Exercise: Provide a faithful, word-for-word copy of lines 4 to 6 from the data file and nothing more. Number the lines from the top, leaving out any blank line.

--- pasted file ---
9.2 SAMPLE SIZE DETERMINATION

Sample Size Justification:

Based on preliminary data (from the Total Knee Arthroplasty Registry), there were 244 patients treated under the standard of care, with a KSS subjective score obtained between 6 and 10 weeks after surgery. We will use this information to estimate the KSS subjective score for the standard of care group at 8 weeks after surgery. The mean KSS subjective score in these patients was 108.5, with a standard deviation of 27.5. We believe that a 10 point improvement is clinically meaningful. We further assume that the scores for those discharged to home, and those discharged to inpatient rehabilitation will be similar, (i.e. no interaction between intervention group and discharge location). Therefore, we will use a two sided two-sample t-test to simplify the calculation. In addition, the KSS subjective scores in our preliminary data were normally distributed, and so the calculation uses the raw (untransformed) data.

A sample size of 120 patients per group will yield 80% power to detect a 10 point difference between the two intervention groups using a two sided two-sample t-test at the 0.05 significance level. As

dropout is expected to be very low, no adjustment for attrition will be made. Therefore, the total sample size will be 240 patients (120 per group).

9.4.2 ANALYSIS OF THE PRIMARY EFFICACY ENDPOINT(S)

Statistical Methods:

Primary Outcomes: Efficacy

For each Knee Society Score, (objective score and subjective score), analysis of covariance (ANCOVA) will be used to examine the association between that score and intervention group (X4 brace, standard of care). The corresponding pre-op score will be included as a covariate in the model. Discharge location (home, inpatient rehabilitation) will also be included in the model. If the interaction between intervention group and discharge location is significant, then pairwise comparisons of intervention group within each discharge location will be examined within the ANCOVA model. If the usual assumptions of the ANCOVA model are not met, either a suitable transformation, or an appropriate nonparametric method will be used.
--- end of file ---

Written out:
A sample size of 120 patients per group will yield 80% power to detect a 10 point difference between the two intervention groups using a two sided two-sample t-test at the 0.05 significance level. As

dropout is expected to be very low, no adjustment for attrition will be made. Therefore, the total sample size will be 240 patients (120 per group).

9.4.2 ANALYSIS OF THE PRIMARY EFFICACY ENDPOINT(S)